Nancy Sasso Janis
- OnStage Connecticut Critic
Danbury, CT - Matthew Farina returned to Musicals at Richter this summer after making his directorial debut last summer with his Onstage Critics Award-winning production of ‘Hairspray.’ This year he both directed and choreographed a spirited production of ‘Footloose The Musical’ that opened on Saturday evening under the stars at Richter Park. The scheduled Friday performance was cancelled due to thunderstorms, so opening night had to share the space with some nearby fireworks celebrating July 4th a bit early.
‘Footloose The Musical’ is based on the 1984 film starring Kevin Bacon and tells the story of a teenager who moves to a small town where dancing has been banned after a tragic accident. Mr. Farina calls the musical a celebration of life and admits that it was the high-spirited dancing that originally caught his interest. Now he continues to be inspired by the heart of the story that prompted him to reimagine the show at MAR, and rest assured that his image of ‘Footloose’ included plenty of excellent choreography and many heartfelt performances.
The show began a little early when the teen-aged ensemble members grabbed red Solo cups as they gathered around a table set up in the aisle and staged a summer reunion among the audience members finishing their picnics on the lawn. The contemporary music made it feel very current before Ren and company took to the outdoor stage for the opening number “Footloose,” stunningly staged in black and white and featuring lots of fine dancing by that same chorus.
Other staging strengths included the entire population of the mythical town of Bomont in church filling the pews to listen to the words of Rev. Shaw Moore and then standing in lines behind the trio of girls for “Somebody’s Eyes.” I also liked the way Vi, Ethel and Ariel performed the poignant “Learning to Be Silent.”
The talented Erick Sanchez of Stamford sang and danced beautifully and brought significant charm to the leading role of Ren McCormack, though some might argue that he appeared older than a teen. Sydney Coelho, a rising senior at Hofstra making her MAR debut, sang well as the rebellious Ariel Moore. Alysia Ross did well as Ren’s single mom Ethel.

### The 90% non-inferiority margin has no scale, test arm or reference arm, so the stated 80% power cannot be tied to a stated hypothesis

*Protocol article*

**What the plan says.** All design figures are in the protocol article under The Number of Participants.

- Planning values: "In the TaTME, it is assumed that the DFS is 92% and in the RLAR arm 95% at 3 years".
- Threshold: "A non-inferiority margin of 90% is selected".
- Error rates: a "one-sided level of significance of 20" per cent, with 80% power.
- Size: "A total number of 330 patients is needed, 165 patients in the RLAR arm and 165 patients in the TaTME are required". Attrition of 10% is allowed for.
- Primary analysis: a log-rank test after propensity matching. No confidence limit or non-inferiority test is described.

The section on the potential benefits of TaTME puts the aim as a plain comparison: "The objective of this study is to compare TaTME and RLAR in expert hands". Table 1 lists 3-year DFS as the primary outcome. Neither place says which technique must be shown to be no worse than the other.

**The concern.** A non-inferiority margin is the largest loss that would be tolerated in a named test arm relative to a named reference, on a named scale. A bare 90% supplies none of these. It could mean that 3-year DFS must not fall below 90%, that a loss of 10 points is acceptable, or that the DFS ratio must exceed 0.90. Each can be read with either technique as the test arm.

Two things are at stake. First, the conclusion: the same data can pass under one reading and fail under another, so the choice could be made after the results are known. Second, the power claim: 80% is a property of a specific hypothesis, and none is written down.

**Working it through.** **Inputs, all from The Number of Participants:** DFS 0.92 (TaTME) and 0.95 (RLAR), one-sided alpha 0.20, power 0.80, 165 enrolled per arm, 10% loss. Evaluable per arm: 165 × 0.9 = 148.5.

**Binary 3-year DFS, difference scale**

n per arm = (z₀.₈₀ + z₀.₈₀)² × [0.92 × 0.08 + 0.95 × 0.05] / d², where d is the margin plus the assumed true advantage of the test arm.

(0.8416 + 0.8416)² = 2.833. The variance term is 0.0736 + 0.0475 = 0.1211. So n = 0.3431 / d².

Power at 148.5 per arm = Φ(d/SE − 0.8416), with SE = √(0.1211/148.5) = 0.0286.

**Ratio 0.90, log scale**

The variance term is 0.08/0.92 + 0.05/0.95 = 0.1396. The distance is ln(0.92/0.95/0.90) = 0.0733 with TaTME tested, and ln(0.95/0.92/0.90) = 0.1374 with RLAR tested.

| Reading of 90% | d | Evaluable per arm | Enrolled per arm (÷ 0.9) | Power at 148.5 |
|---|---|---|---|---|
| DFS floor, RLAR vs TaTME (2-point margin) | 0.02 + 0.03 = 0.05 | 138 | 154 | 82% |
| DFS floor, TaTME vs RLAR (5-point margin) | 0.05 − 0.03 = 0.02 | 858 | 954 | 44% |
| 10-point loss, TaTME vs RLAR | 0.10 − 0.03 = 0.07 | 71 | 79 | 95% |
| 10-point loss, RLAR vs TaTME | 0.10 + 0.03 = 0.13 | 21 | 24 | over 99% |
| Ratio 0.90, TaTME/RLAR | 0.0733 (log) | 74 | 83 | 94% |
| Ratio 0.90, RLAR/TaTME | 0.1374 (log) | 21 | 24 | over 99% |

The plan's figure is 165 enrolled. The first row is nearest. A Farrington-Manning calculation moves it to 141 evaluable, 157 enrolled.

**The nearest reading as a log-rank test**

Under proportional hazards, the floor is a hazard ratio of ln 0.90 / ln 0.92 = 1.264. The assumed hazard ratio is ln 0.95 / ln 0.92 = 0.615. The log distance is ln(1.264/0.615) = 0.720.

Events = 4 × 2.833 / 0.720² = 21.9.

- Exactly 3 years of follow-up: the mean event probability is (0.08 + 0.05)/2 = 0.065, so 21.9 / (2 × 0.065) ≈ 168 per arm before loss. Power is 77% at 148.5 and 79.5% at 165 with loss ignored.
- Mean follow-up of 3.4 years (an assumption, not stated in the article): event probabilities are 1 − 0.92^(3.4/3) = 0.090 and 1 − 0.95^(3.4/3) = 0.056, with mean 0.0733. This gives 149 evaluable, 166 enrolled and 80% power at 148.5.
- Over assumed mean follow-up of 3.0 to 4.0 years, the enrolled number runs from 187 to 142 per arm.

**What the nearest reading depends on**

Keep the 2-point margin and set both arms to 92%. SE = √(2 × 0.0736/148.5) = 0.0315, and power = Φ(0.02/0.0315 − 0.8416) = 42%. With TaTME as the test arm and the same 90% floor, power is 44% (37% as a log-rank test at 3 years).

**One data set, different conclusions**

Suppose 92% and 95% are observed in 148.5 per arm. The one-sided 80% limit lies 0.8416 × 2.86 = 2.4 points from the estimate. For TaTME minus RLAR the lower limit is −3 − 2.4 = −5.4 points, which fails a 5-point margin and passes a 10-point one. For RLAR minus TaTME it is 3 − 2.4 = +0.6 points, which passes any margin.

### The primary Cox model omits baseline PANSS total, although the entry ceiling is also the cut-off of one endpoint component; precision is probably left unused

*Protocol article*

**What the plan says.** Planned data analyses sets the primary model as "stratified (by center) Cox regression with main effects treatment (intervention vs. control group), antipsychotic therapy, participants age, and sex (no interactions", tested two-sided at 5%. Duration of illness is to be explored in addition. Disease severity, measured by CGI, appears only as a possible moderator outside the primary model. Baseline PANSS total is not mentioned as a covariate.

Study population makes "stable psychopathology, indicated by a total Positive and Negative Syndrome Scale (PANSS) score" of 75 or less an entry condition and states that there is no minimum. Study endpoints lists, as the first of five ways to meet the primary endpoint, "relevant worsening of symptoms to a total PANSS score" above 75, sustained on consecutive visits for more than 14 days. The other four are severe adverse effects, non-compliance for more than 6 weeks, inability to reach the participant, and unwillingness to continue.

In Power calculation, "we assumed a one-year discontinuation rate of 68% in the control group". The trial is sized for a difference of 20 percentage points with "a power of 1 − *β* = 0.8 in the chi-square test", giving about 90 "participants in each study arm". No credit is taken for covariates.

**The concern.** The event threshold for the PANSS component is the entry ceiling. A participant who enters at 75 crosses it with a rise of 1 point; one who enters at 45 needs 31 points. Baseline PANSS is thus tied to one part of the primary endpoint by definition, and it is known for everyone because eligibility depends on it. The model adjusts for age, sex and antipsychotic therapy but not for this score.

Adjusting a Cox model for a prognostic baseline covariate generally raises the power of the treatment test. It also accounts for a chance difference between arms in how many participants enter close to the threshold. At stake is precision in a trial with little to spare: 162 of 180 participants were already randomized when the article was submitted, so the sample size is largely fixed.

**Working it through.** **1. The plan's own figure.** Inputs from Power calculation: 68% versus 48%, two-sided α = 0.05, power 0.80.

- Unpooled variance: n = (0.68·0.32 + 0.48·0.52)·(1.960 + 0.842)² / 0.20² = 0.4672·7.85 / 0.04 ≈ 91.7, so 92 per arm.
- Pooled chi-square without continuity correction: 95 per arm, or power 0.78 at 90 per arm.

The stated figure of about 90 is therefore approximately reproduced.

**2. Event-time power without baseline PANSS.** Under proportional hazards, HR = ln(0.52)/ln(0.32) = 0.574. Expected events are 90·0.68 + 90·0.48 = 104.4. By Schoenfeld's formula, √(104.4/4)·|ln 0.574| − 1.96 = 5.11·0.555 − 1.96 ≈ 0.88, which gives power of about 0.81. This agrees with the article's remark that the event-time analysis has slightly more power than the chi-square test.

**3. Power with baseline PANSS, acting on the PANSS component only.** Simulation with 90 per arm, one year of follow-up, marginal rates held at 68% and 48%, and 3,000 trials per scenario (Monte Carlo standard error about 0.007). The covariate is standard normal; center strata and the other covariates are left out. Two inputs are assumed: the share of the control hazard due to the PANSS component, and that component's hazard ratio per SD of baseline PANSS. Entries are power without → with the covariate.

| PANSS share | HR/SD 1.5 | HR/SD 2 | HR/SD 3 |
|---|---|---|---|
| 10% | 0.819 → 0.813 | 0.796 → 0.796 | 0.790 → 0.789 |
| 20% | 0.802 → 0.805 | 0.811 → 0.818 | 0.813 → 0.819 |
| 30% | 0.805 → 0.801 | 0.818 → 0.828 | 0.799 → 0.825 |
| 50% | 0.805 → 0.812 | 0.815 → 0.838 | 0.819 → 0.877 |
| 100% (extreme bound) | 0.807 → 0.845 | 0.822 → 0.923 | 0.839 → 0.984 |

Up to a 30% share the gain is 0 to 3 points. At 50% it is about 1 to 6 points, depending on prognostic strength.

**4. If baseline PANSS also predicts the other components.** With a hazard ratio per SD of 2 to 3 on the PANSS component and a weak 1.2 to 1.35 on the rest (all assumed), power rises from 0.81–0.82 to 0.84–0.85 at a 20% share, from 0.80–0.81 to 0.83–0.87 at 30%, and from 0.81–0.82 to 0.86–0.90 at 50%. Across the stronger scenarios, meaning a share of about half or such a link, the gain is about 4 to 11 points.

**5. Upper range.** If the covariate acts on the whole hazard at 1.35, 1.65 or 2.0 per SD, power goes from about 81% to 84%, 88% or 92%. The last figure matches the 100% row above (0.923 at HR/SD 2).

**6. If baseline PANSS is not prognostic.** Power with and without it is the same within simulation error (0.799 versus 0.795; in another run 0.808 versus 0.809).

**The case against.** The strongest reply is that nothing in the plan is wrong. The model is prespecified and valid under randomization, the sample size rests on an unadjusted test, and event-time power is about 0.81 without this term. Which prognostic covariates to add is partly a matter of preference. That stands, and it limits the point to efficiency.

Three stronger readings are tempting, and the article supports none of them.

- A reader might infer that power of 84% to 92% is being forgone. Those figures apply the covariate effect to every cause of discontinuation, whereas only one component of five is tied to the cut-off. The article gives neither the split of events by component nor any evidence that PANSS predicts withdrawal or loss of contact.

In the pivotal role of Rev. Moore, Ted Schwartz showed his acting range and sang so well on his solo “Heaven Help Me.” As his wife Vi, the wonderful Priscilla Squiers worked her stage magic. Other adult cast members included Carolyn McCarthy as Lulu Warnicker, Kevin McCarthy as Wes Warnicker, John Armstrong as the high school coach Roger Dunbar, Denise Milmerstadt as Eleanor Dunbar, Barbara Kessler as Betty Blast, and Jack Moreno as the high school principal.
Western Connecticut State University junior Jessica Schwartz was fabulous in the role of Rusty and made me look forward to her entrances. She could not have asked for a better backup team than Carolyn Savoia as Urleen and Bryelle Burgus as Wendy Jo; when the trio sang together, it was perfection.
WCSU junior John Armstrong played Cowboy Bob and WCSU junior Thomas Ovitt did a great job in his MAR debut in the role of Willard Hewitt. Connor Spain was convincing as the bully Chuck Cranston and Jeremy deMelo, Matt Olencki, Ismael Santana, Noah Matson, and Jacob Schultz danced well as the other teen-aged boys. The student members of the ensemble, that included some actual high school students, had to dance well because they included Matthew Farina; the dance captain was WCSU/SHU grad Sara Parille.
Jesse Ofgang was the show’s musical director and played drums in the pit with the five other musicians. The great set was designed by Bradford Blake and the director, and the suitable costumes were designed by the director and coordinated by Lauren Nicole Sherwood. Victoria Meskill was in charge of the motorcycle and car design.
‘Footloose The Musical’ continues through July 16. Remember that sitting on the lawn for two and half hours can get chilly even in the summer, so bring along enough outerwear to keep warm along with your bug spray.